By Carolina Silva
For almost two decades, homeowners and farmers have sprayed herbicides on milkweed plants, killing the monarch butterfly’s only nursery, food source and home. Since 1990, almost 1 billion monarch butterflies have disappeared, according to the U.S. Fish and Wildlife Service.
Brookhaven College students, staff and faculty gathered Oct. 21 to talk about the importance of the campus’ milkweed plants and their role as a vital stop in the migratory path of the monarch butterfly across the U.S.
Brookhaveans also talked about the campus as a biodiverse habitat; its history and future and the importance of preserving, cataloging and digitalizing botanical species found around it.
Carrie Schweitzer, director of sustainability at Brookhaven, said everything started last summer when she asked Phil Shelp, biology professor, to do a presentation on Brookhaven’s herbarium collection.
Schweitzer said she wanted students to think about how the monarch butterflies and other essential pollinators would survive through North Texas if this habitat gets destroyed. The presentation showed students what the 200 acres of the campus were before, what they might be in the future and what students can do to maintain the biodiverse habitat.
“That is what sustainability is all about,” Schweitzer said. Shelp opened the presentation by explaining the history of pollinating species on the land that now makes up the Brookhaven campus.
Shelp said bulldozers arrived, disturbed the soil and removed native vegetation, eliminating diversity in the process. It also turned up rock formations with certain minerals, opening an opportunity for other species to arrive, he said.
Christopher Kirkhoff, Biology professor, said diversity is a very good indicator of the health of an ecosystem. He also said soil disturbance, natural succession and invasive species contribute to diminished biodiversity.
Kirkhoff passed several botanical specimens around the laboratory, explained their origins, and emphasized the importance of the preservation process, classification labels and accurate cataloging.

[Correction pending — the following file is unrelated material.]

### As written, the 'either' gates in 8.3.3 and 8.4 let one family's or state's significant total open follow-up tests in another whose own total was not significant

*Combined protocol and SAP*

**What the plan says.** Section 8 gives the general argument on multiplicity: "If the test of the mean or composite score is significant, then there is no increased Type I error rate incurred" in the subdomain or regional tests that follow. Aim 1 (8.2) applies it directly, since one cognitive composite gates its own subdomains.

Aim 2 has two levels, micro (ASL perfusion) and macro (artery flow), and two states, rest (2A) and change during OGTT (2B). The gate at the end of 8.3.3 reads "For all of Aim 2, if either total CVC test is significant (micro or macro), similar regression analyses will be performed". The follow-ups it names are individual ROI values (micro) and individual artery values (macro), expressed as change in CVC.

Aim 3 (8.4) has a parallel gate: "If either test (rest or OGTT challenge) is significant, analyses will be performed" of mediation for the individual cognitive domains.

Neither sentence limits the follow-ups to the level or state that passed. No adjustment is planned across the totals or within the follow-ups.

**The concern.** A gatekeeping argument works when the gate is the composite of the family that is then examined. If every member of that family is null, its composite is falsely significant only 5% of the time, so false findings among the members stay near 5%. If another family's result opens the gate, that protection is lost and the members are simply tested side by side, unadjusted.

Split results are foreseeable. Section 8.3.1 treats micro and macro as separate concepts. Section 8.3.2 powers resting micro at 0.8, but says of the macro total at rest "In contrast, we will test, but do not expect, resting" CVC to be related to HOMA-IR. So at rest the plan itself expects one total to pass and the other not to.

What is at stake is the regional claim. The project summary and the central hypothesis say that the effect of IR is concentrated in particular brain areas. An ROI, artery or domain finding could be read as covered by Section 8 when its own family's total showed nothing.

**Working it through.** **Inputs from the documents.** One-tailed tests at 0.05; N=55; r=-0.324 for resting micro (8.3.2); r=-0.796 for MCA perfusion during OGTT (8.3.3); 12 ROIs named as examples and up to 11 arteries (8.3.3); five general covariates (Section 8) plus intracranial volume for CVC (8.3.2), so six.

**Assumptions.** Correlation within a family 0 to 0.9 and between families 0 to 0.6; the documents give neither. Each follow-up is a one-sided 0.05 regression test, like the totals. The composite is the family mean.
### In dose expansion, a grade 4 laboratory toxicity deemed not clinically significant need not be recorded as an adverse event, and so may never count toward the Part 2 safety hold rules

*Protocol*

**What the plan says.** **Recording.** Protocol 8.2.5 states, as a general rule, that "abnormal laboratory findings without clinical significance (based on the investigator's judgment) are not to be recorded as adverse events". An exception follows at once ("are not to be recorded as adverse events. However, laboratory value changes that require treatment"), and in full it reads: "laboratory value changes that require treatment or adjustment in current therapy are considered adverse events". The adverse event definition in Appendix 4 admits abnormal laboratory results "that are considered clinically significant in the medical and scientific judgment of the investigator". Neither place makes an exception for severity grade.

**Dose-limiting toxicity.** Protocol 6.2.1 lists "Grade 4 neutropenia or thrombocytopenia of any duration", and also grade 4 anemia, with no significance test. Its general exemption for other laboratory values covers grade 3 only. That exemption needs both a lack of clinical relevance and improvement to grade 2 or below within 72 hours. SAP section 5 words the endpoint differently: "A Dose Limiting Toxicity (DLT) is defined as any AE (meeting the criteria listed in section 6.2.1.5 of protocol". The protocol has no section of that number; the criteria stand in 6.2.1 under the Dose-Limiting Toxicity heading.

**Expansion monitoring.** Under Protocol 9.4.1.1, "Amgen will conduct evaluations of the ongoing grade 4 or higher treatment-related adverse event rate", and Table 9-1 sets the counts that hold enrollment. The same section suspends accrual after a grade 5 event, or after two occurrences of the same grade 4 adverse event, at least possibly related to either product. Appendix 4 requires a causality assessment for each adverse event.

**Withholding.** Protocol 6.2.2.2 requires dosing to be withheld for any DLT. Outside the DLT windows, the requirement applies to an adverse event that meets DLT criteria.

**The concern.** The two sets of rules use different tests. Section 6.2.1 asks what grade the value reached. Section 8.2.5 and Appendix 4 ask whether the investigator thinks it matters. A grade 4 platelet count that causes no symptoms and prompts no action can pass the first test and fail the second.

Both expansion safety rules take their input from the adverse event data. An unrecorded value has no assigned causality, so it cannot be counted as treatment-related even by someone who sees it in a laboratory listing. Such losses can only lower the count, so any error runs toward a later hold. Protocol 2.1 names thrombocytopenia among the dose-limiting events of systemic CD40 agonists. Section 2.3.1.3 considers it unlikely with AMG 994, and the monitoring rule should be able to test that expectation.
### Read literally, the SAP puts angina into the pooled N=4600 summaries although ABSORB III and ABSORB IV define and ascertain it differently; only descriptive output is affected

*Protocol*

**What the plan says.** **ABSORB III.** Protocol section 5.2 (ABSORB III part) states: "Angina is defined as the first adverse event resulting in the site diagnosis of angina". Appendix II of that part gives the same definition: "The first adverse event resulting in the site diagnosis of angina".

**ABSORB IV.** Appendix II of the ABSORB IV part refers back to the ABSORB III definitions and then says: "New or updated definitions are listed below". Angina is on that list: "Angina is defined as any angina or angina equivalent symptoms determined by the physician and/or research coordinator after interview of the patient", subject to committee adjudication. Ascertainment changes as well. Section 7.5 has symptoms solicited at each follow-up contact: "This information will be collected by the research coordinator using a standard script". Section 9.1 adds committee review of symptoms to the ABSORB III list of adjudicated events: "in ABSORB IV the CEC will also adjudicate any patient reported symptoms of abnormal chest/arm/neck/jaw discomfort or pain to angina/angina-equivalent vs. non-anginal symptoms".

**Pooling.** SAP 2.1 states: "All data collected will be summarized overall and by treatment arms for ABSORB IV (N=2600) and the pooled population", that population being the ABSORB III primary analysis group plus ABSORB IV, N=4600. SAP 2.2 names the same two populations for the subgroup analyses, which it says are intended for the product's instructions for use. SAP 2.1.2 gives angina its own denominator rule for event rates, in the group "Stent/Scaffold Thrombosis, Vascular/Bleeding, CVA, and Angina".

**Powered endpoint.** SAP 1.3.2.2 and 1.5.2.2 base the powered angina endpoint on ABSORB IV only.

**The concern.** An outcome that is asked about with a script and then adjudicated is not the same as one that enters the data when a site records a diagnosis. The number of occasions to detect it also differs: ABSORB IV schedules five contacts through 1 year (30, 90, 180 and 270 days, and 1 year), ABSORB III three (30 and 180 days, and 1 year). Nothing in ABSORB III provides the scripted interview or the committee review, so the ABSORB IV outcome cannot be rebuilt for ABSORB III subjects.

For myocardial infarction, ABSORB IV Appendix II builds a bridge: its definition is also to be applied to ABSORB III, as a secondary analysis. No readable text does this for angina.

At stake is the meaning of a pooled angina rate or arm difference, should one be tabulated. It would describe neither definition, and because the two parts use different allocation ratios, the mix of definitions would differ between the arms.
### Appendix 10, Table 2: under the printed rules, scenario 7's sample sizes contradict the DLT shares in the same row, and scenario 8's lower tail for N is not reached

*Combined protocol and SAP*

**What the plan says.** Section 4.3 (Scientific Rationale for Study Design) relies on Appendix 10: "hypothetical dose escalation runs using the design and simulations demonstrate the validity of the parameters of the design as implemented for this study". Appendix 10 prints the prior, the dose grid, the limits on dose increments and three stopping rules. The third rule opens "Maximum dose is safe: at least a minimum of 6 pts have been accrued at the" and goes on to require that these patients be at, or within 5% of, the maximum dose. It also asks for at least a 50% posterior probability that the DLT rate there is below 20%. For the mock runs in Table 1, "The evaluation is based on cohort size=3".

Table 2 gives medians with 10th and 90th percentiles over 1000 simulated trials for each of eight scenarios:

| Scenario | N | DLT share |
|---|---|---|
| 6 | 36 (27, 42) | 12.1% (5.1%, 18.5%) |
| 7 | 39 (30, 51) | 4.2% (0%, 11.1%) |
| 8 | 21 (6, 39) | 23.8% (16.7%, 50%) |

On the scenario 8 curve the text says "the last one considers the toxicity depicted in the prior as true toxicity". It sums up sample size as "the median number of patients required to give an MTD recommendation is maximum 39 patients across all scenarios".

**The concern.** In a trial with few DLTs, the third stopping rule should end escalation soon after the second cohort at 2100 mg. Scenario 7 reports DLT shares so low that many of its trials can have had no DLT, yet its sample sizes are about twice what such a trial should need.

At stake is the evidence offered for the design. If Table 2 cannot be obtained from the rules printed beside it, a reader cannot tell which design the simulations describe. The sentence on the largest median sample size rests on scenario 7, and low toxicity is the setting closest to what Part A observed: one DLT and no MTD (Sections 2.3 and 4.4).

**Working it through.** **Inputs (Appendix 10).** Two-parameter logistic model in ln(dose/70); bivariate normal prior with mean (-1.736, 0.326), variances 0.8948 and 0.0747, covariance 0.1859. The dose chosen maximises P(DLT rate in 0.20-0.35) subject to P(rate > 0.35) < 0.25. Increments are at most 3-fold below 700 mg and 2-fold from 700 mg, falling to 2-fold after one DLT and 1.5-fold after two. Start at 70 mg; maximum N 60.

He said accurate cataloging plays an important role in ecology. “When talking about artificial selection for food crops, it is important to know the genetics of the plants that go in and know the characteristics so that the best quality, highest-yield specimens can be planted,” he said.
Randy Malone, Brookhaven biology professor and laboratory coordinator, ended the presentation by showing students how to use the information on the specimens’ classification labels to create digital records in biodiversity databases.
He encouraged students to volunteer in the digitization of specimen. He said scientists use this information when comparing specimens to allow them to see plants changes and evolution over time.
Shelp said that by digitizing species, they could be shared all over the world. In an article for The New York Times, Quentin Wheeler, president of the College of Environmental Science and Forestry at the State University of New York, said the digitization of these samples will offer, “irreplaceable clues needed to reconstruct evolutionary history, to understand where we and all the other species came from.”
Melany Bermudez, a student, said the presentation made her aware of how diverse the campus was and how much effort goes into maintaining it. “From listening to what everybody said, I will be able to appreciate the plants and trees around campus,” she said.
Schweitzer encouraged students to volunteer next spring at the pollinator garden, which will be located on the west side of campus near the jogging trail and P5 parking lot.
The idea is to create a space that has native plants attractive to pollinators, hummingbirds and bats,. she said. For more information about volunteering at the pollinator garden, readers can contact Carrie Schweitzer at [email protected] dcccd.edu